Woman Gives Birth To Baby Who Was Frozen 24 Years As An Embryo


A groundbreaking event in the health field emerged when a woman in Tennessee gave birth to a baby who was frozen as an embryo for 24 years. Not only is this the longest known frozen embryo to make it to birth, but the baby was conceived just 18 months after her mother was born. The embryo was donated to help women who can not conceive.

Fox News reports that Tina Gibson is 26-years-old and was the one who carried baby Emma Wren. When Emma was an embryo, she was cryopreserved in 1992 until she was placed in Tina’s uterus via “frozen embryo transfer” in March after being thawed for two days. Emma was born on November 25, according to The National Embryo Donation Center (NEDC). She’s dubbed “Snowbaby.”

Tina’s husband, Benjamin Gibson, is ecstatic about their new baby and is amazed at how perfect Emma is after being frozen as an embryo for 24 years.

“Emma is such a sweet miracle,” Benjamin said. “I think she looks pretty perfect to have been frozen all those years ago.”

NEDC Director Dr. Jeffrey Kennan hopes this story encourages others to donate their embryos to those who want a family but are unable to conceive a baby. NEDC receives donated embryos from all over the nation to be frozen, and up to 700 pregnancies have been possible due, in large part, to the center’s adoption program.

NEDC Lab Director Carol Sommerfelt is thrilled to see how even the systematic process of freezing embryos for nearly 25 years ago has resulted in the successful birth of a baby. It proves that “early cryopreservation techniques of slow freezing on day one of development at the pronuclear stage can result in 100 percent survival of the embryos with a 100 percent continued proper development to the Day-3 embryo stage,” Sommefelt said.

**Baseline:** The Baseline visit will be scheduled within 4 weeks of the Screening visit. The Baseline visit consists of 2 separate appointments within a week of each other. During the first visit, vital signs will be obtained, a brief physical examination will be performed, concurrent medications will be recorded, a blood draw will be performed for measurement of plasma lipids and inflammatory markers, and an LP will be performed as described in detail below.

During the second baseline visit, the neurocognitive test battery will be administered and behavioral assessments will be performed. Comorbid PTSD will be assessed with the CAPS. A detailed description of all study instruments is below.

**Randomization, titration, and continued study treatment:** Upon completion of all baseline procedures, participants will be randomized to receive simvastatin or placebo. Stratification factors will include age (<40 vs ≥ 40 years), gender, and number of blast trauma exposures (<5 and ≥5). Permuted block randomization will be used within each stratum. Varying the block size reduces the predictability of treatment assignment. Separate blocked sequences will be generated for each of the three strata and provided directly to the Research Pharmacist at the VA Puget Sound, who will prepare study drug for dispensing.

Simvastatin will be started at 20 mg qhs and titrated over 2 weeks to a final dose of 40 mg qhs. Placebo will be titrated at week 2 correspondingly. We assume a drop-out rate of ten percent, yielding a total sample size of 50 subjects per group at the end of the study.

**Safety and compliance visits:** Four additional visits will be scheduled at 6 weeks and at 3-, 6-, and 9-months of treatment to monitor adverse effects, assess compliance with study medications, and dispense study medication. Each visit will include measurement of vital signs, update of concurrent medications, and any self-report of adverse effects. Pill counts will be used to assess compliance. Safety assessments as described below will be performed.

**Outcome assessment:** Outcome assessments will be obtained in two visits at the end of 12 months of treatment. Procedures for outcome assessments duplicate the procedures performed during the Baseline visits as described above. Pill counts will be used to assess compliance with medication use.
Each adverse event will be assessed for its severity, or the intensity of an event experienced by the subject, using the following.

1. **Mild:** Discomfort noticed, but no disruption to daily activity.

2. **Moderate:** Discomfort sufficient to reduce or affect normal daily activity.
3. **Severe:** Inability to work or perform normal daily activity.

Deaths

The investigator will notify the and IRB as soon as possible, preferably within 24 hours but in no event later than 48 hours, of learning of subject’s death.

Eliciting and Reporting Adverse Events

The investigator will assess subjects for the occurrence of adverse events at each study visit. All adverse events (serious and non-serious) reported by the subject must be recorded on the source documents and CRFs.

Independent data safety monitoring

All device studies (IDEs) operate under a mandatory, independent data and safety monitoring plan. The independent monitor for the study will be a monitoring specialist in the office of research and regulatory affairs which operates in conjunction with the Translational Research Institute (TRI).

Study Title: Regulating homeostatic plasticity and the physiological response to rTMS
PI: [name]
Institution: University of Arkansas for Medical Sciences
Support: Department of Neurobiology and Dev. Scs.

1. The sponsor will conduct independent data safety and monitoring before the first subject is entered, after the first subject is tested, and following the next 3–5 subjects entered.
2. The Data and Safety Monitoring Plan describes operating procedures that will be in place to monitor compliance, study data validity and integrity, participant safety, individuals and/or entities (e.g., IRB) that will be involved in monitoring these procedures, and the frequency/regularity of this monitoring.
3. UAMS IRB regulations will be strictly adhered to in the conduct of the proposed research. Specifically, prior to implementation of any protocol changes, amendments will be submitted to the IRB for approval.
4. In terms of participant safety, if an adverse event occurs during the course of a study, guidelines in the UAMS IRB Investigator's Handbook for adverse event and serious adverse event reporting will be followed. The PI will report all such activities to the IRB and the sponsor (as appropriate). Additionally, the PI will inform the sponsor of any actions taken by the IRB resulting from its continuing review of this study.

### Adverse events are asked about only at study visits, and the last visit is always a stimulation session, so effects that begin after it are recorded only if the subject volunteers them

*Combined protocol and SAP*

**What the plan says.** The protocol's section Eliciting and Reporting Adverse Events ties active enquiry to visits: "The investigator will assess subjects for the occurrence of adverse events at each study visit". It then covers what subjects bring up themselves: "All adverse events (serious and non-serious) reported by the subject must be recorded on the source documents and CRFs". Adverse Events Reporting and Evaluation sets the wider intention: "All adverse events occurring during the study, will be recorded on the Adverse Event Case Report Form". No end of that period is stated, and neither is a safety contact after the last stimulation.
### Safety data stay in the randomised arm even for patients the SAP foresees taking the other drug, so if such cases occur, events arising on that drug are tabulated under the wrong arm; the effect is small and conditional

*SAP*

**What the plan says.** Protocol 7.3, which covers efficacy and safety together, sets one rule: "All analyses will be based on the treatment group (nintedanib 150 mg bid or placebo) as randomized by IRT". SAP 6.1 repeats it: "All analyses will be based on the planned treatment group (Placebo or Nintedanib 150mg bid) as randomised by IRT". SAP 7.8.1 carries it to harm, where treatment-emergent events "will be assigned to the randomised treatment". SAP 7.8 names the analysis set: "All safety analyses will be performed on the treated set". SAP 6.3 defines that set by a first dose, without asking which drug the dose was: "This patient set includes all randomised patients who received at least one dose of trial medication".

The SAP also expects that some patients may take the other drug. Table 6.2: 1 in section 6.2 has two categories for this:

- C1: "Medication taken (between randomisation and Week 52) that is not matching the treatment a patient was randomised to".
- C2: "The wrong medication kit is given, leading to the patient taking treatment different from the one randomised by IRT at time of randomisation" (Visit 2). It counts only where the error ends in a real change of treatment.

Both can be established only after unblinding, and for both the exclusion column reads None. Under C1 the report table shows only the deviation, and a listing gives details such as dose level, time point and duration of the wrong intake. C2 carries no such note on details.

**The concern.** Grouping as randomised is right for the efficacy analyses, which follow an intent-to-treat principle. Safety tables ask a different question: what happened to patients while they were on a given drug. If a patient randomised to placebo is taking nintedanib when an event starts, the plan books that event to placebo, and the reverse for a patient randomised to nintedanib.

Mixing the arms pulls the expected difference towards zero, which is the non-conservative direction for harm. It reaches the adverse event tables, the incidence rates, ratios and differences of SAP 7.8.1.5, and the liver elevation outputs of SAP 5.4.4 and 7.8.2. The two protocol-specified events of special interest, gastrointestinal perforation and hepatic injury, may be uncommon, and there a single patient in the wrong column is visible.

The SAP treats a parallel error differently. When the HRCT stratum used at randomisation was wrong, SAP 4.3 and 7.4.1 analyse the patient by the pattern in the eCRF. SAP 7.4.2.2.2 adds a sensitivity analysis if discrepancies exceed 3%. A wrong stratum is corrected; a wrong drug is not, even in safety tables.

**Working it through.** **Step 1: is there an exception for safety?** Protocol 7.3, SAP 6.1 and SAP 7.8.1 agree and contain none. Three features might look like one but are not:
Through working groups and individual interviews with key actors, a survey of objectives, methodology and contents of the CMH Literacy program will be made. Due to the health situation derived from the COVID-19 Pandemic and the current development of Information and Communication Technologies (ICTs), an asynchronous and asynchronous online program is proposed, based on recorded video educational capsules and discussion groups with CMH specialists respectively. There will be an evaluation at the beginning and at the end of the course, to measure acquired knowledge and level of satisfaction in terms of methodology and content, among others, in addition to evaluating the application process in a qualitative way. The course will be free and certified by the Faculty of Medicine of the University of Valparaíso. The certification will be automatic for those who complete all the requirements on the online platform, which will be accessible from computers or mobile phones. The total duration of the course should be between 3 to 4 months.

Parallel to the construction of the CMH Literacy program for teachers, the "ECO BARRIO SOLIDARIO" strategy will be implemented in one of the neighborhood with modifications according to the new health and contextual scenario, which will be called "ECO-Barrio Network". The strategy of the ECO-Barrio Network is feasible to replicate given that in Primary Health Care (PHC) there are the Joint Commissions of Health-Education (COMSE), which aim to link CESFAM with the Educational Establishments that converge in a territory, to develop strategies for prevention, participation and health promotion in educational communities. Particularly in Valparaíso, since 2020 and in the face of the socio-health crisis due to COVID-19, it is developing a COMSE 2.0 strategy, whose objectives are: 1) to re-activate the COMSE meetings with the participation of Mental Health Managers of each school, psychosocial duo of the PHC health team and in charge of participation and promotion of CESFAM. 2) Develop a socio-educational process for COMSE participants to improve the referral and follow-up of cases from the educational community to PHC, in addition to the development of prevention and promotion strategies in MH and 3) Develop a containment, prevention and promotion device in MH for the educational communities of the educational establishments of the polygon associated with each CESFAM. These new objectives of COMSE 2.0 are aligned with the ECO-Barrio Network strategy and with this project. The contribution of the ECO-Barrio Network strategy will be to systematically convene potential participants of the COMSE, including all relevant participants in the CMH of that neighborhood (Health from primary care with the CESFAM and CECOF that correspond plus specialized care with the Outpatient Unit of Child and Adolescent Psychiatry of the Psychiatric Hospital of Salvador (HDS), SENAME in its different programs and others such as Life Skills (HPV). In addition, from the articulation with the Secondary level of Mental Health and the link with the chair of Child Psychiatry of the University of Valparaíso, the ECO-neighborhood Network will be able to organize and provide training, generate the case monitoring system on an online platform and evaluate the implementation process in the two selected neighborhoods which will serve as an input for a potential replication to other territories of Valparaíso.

Emma Wren weighed six pound, eight ounces and was 20-inches-long at birth.

The NEDC’s website explains that a surplus of embryos via in-vitro fertilization (IVF) and assisted reproduction technologies (ART) has been the answer for many who want to be parents, but 40 years of the techniques have resulted in a surplus of 700,000 to one million extra frozen embryos from those individuals who’ve “completed” their families. They must then decide what to do with the remaining embryos, and the option to donate them to infertile couples is becoming more popular. It’s a win-win for the biological family and the adoption family. The site also states that the option may not be right for everyone. It has a full range of questions and answers, blog posts, and those sharing their experiences with the frozen embryo procedures.

It’s possible the widely covered news about the Tennessee woman giving birth to a baby girl who was frozen 24 years as an embryo will inspire more genetic parents to donate their embryos. The subject has its emotional and financial tolls as well, but those issues are addressed on NEDC’s site.